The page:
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RESEARCH ARTICLE

A survey of molecular diversity and population genetic structure in North American clearwing moths (Lepidoptera: Sesiidae) using cytochrome c oxidase I Linda A. Lait*, Paul D. N. Hebert Centre for Biodiversity Genomics, University of Guelph, Guelph, Ontario, Canada

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OPEN ACCESS Citation: Lait LA, Hebert PDN (2018) A survey of molecular diversity and population genetic structure in North American clearwing moths (Lepidoptera: Sesiidae) using cytochrome c oxidase I. PLoS ONE 13(8): e0202281. https://doi. org/10.1371/journal.pone.0202281 Editor: Tzen-Yuh Chiang, National Cheng Kung University, TAIWAN Received: February 26, 2018

* [email protected]

Abstract The phylogeographic structure of insect species in North America is poorly understood. The moth family Sesiidae (Lepidoptera) contains many economically important pests of agriculture and forestry, as well as beneficial species used in biological control. Despite their significance, this study constitutes the first broad-ranging population genetic study on North American sesiids. It probes the population structure of eight species of sesiid moths based on sequence variation in cytochrome c oxidase I (N = 191). Haplotype diversity levels were high in seven of the eight species, while nucleotide diversity varied considerably. Patterns ranged from limited structure and a starburst pattern in the raspberry crown borer Pennisetia marginata to highly geographically structured populations in the peachtree borer Synanthedon exitiosa and the maple callus borer Synanthedon acerni. These varied patterns suggest differing evolutionary histories and dispersal abilities. By elucidating population genetic structure and barriers to dispersal we can begin to devise conservation and management plans.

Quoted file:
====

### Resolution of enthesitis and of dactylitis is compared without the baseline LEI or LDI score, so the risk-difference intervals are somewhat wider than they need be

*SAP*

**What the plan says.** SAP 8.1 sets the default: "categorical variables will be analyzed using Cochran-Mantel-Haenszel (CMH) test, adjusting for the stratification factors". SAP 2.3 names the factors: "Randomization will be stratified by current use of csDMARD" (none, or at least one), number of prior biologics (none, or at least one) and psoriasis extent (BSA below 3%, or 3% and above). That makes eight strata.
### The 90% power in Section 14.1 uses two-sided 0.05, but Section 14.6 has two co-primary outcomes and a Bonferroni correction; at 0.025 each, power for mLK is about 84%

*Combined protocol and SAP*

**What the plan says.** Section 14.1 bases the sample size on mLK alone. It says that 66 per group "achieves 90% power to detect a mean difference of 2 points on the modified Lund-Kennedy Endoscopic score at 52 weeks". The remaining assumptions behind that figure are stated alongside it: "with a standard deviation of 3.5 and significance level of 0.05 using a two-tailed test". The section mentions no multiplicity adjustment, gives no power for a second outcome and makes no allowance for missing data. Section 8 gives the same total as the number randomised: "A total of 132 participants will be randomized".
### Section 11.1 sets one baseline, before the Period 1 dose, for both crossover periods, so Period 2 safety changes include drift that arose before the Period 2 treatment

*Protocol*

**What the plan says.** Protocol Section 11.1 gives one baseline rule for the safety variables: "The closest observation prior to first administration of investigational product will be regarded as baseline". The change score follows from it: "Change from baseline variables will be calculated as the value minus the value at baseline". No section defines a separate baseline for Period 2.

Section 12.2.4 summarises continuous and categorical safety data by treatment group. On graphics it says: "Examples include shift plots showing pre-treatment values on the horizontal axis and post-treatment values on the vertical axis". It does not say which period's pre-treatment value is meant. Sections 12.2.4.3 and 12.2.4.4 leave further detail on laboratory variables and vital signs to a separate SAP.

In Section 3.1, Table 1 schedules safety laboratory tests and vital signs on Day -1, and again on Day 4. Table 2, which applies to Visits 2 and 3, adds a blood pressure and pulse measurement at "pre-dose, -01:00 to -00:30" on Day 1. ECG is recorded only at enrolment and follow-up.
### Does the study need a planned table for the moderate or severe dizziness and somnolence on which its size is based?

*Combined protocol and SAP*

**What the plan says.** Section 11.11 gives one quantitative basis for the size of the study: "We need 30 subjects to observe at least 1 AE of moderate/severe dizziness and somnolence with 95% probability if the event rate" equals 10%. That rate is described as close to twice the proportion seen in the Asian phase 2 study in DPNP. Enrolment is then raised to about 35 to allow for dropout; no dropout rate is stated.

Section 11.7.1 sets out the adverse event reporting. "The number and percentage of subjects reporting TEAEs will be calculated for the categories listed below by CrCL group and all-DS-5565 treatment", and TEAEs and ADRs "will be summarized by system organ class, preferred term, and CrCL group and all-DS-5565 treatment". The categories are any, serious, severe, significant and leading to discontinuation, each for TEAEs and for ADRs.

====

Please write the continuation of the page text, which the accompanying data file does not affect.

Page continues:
Accepted: July 31, 2018 Published: August 22, 2018 Copyright: © 2018 Lait, Hebert. This is an open access article distributed under the terms of the Creative Commons Attribution License, which permits unrestricted use, distribution, and reproduction in any medium, provided the original author and source are credited. Data Availability Statement: All sequence files and sample data are available on the Barcode of Life Database (BOLD). BOLD sample IDs and available GenBank Accession Numbers are available in the Supporting Information file (S1 Table). A dataset is available from dx.doi.org/10.5883/DS-LALSES18. Funding: This work was supported by a Natural Sciences and Engineering Research Council (NSERC) Discovery Grant to PDNH and is a contribution to the “Food From Thought” research

Introduction Studies of population genetic structure can reveal where a species persisted through time, how it colonised new regions, and whether current populations experience ongoing gene flow. The evolutionary histories of North American species have been heavily influenced by the Pleistocene glaciations [1–3], with the most recent glaciation, the Wisconsin glaciation, resulting in alteration of habitat distribution [4, 5]. As a result, many species had to persist in ice-free refugia, primarily located south of the ice sheets and in a large ice-free region in Beringia, although recent studies have shown that periglacial regions on both coasts and in the Arctic may also have supported taxa [1, 6–8]. Contemporary dispersal capabilities are also reflected in the population genetic structure of a species. Highly vagile species such as birds, large mammals, and marine fishes often show limited geographic patterns [9–12], whereas species with restricted ranges, those affected by either physical or non-physical barriers, and those with poor dispersal

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program funded by the Canada First Research Excellence Fund. Competing interests: The authors have declared that no competing interests exist.